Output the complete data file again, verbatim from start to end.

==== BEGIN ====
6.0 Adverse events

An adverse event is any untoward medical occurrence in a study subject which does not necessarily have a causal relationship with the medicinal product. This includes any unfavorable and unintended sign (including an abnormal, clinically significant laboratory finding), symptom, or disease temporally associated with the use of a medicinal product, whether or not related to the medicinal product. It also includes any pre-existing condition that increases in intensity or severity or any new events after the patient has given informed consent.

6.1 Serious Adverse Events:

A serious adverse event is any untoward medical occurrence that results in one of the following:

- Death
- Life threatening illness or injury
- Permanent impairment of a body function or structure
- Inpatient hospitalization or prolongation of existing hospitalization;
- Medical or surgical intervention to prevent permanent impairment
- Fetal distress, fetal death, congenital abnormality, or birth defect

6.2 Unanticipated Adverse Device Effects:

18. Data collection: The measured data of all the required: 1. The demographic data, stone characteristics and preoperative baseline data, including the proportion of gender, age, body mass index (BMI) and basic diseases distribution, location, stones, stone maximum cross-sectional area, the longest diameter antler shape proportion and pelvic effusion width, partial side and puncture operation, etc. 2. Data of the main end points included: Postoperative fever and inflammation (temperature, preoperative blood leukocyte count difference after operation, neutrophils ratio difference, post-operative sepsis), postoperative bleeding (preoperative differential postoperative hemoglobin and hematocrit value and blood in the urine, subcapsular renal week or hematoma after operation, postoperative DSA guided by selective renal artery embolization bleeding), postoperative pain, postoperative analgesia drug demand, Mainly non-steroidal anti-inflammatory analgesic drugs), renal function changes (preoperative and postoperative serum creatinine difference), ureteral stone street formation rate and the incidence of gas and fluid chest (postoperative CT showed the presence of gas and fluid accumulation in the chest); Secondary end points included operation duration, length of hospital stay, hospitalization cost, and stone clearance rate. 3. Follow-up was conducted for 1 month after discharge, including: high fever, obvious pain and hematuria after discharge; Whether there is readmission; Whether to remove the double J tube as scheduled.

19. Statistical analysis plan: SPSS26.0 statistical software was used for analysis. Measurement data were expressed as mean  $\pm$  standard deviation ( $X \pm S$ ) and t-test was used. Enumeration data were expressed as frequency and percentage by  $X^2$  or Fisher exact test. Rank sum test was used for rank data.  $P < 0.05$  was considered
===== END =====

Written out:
6.0 Adverse events

An adverse event is any untoward medical occurrence in a study subject which does not necessarily have a causal relationship with the medicinal product. This includes any unfavorable and unintended sign (including an abnormal, clinically significant laboratory finding), symptom, or disease temporally associated with the use of a medicinal product, whether or not related to the medicinal product. It also includes any pre-existing condition that increases in intensity or severity or any new events after the patient has given informed consent.

6.1 Serious Adverse Events:

A serious adverse event is any untoward medical occurrence that results in one of the following:

- Death
- Life threatening illness or injury
- Permanent impairment of a body function or structure
- Inpatient hospitalization or prolongation of existing hospitalization;
- Medical or surgical intervention to prevent permanent impairment
- Fetal distress, fetal death, congenital abnormality, or birth defect

6.2 Unanticipated Adverse Device Effects:

18. Data collection: The measured data of all the required: 1. The demographic data, stone characteristics and preoperative baseline data, including the proportion of gender, age, body mass index (BMI) and basic diseases distribution, location, stones, stone maximum cross-sectional area, the longest diameter antler shape proportion and pelvic effusion width, partial side and puncture operation, etc. 2. Data of the main end points included: Postoperative fever and inflammation (temperature, preoperative blood leukocyte count difference after operation, neutrophils ratio difference, post-operative sepsis), postoperative bleeding (preoperative differential postoperative hemoglobin and hematocrit value and blood in the urine, subcapsular renal week or hematoma after operation, postoperative DSA guided by selective renal artery embolization bleeding), postoperative pain, postoperative analgesia drug demand, Mainly non-steroidal anti-inflammatory analgesic drugs), renal function changes (preoperative and postoperative serum creatinine difference), ureteral stone street formation rate and the incidence of gas and fluid chest (postoperative CT showed the presence of gas and fluid accumulation in the chest); Secondary end points included operation duration, length of hospital stay, hospitalization cost, and stone clearance rate. 3. Follow-up was conducted for 1 month after discharge, including: high fever, obvious pain and hematuria after discharge; Whether there is readmission; Whether to remove the double J tube as scheduled.

19. Statistical analysis plan: SPSS26.0 statistical software was used for analysis. Measurement data were expressed as mean  $\pm$  standard deviation ( $X \pm S$ ) and t-test was used. Enumeration data were expressed as frequency and percentage by  $X^2$  or Fisher exact test. Rank sum test was used for rank data.  $P < 0.05$  was considered